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IASB Chairman discusses non-GAAP measures

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11 May 2016

At the annual conference of the European Accounting Association in Maastricht, the Netherlands, IASB Chairman Hans Hoogervorst gave a speech titled ‘Performance reporting and the pitfalls of non-GAAP metrics’. He discussed (1) how the academic community can continue to help improve IFRS and (2) performance reporting and non-GAAP measures.

Mr Hoogervorst encouraged the academic community to continue providing the Board with its research; he noted that cooperation in the past has been very effective in helping the Board “separate out evidence from opinion.” He cited lease accounting, the IFRS 8 post-implementation review, and comment letter submissions as examples of effective cooperation between academia and the IASB, and he invited academics to become even more involved in years to come.

In the second half of his speech, Mr Hoogervorst discussed non-GAAP measures and explored “whether IFRS Standards provide sufficient criteria by which performance can be judged by users of financial statements.” He noted the increasing use of non-GAAP measures and research showing that these measures are becoming increasingly misleading. Mr Hoogervorst said:

The fact is that IFRS Standards prescribes very little in the way of formatting the income statement. Companies have considerable freedom in the way they present the components of income that make up profit or loss. As a result, there is little comparability above the bottom line, making it difficult for users to judge performance.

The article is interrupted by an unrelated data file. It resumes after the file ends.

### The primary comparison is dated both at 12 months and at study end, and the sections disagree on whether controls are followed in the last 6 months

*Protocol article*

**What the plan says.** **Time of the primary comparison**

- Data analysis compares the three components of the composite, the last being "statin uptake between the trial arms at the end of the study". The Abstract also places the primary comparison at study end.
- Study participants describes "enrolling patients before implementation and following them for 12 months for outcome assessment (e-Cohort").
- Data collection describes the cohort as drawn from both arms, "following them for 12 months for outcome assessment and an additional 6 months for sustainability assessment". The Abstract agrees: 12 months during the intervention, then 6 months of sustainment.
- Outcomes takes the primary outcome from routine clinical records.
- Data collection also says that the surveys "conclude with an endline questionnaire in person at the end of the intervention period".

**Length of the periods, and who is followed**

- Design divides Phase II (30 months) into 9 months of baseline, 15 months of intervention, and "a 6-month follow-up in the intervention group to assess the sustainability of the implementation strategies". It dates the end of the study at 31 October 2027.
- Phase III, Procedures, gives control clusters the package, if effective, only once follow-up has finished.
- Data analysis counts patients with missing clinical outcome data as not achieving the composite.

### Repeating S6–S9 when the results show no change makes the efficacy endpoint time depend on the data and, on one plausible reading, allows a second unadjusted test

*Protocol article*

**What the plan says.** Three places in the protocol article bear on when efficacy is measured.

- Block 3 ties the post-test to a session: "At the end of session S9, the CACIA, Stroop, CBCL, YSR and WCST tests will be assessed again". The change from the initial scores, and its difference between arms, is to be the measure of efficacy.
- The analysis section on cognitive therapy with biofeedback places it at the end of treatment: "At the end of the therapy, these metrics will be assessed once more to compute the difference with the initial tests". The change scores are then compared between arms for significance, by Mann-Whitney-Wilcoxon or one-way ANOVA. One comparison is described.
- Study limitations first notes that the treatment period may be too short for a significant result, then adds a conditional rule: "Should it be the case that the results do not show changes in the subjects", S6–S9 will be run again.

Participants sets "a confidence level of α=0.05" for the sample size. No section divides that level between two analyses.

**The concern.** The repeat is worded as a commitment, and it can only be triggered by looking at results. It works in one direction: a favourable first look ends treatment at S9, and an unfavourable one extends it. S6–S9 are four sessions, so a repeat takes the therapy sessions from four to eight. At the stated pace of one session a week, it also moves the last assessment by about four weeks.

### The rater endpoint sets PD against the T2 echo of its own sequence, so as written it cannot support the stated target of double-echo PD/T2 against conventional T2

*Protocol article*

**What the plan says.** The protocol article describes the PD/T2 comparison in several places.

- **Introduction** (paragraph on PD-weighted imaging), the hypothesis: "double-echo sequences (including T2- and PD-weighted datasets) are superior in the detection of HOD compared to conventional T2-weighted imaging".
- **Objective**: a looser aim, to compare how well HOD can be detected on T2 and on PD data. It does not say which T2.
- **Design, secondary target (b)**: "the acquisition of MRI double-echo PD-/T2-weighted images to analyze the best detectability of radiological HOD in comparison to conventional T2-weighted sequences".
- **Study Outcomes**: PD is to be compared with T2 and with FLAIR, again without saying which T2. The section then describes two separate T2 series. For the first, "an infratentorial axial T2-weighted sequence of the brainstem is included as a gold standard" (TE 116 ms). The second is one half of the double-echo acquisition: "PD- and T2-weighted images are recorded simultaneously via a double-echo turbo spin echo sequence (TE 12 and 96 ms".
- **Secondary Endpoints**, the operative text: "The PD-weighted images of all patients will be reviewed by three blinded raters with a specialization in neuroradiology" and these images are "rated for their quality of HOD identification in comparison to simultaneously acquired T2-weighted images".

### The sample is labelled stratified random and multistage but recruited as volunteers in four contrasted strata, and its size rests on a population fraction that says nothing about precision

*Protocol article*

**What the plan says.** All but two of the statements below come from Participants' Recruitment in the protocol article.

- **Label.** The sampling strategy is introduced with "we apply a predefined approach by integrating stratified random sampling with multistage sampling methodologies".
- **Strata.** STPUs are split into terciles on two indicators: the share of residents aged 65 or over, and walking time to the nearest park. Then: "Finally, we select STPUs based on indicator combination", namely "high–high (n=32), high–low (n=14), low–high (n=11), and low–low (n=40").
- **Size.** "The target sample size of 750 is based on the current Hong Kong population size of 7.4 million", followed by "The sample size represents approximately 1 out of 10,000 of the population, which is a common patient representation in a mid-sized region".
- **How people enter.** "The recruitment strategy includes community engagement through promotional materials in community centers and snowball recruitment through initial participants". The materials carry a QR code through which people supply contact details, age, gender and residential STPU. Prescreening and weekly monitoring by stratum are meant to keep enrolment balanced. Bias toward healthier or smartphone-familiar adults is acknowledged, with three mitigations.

He went on to say that securities regulators are primarily responsible for cutting back the use of non-GAAP measures but that the IASB “should also look at its own role in this matter.” He admitted that the IASB provides “too little guidance” in formatting the income statement. He also suggested “potential remedies” for IASB consideration:

  • Defining more subtotals in the income statement;
  • Providing a principle-based definition of operating income which does not allow for obfuscating restructuring or impairment charges;
  • Creating a “rigorous definition” of earnings before interest and tax (EBIT);
  • Looking for better solutions for some elements of income and expense that are currently parked in other comprehensive income;
  • All of the above and more.

Mr Hoogervorst concluded:

[U]ltimately the number that counts most is the unadjusted bottom line, where all elements of income come together, both recurring items and exceptional items, whatever those may be. No-one can predict the extent to which seemingly extraordinary elements of income are recurring and not. That is why it is important that the bottom line is as inclusive as possible and that it shows everything, warts and all.

The full text of Mr Hoogervorst’s speech is available on the IASB’s website.

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